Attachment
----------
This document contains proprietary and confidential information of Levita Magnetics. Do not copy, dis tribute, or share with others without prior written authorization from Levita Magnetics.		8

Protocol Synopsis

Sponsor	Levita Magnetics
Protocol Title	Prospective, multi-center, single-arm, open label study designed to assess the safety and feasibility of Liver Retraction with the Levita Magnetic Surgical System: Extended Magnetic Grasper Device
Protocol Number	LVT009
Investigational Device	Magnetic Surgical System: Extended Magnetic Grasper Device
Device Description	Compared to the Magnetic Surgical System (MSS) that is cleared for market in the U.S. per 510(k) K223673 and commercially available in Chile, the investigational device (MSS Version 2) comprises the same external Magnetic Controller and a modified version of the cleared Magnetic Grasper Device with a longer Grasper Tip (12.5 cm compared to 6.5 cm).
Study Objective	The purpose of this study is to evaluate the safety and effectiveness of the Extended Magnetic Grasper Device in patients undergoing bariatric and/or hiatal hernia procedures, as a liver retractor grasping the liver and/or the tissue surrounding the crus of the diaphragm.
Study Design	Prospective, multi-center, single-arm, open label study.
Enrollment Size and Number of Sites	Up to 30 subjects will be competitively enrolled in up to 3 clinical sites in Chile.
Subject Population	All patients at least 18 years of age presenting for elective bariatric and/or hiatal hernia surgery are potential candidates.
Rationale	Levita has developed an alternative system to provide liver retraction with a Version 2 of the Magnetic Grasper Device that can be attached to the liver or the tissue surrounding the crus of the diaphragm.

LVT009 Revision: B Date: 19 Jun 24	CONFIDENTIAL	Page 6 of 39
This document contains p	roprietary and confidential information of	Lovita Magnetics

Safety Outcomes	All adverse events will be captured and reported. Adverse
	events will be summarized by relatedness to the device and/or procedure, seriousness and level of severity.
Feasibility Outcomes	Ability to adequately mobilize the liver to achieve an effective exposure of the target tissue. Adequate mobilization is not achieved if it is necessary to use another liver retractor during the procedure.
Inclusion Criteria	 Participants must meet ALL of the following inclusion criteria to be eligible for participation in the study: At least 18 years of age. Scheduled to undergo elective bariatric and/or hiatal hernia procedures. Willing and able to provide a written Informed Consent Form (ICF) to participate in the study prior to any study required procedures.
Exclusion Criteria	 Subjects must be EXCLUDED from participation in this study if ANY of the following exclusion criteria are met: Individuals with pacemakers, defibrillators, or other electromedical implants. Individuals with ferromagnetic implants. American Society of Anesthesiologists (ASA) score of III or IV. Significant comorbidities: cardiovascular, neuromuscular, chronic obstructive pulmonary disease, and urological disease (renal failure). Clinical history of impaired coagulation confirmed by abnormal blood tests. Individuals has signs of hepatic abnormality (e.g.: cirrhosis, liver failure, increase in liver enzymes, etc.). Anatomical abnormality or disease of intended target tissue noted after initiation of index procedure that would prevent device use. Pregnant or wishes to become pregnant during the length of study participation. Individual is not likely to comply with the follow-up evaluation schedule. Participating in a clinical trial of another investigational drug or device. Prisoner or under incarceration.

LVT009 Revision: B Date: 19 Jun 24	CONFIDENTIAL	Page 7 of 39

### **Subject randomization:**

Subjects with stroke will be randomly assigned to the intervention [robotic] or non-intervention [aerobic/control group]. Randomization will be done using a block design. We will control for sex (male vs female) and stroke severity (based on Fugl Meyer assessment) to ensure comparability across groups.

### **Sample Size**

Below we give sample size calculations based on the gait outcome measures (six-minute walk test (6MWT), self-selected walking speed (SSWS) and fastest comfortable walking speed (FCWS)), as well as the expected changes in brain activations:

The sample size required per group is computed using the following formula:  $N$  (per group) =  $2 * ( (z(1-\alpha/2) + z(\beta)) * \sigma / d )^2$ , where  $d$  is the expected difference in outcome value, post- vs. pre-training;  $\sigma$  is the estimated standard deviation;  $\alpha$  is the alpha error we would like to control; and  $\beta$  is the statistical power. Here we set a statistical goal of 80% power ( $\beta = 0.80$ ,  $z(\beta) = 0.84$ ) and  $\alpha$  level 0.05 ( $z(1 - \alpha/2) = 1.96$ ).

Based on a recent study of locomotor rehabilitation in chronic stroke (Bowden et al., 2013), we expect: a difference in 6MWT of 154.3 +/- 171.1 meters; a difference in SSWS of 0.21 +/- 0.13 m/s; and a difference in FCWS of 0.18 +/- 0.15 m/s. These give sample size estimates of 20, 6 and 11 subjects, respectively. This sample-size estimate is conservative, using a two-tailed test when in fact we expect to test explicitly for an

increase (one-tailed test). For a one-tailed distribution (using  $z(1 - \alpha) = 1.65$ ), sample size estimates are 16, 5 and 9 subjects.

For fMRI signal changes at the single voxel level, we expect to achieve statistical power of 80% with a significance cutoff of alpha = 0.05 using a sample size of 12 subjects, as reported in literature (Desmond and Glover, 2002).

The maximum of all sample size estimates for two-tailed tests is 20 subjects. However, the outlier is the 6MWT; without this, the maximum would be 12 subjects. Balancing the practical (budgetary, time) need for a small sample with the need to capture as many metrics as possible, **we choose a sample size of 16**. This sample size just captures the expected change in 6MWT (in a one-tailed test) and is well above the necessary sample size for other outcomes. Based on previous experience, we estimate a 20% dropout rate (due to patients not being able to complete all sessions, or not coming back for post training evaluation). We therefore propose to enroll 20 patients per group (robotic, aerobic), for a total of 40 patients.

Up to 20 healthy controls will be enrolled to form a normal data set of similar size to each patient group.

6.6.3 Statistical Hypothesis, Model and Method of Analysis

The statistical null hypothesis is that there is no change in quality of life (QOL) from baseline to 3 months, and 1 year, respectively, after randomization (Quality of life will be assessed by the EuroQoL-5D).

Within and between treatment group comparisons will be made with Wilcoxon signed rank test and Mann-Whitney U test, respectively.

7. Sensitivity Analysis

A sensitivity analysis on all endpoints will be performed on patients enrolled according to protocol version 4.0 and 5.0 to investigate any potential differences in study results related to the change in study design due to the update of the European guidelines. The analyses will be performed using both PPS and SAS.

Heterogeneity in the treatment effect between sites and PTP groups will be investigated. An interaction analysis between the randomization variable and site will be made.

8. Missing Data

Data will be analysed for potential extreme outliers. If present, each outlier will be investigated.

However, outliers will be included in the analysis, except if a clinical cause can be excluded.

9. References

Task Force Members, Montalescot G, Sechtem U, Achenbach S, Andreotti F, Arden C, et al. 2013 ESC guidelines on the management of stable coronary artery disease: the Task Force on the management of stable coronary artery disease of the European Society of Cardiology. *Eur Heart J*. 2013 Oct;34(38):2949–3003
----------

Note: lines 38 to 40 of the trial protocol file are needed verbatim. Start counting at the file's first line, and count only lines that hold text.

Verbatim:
Data will be analysed for potential extreme outliers. If present, each outlier will be investigated.

However, outliers will be included in the analysis, except if a clinical cause can be excluded.

9. References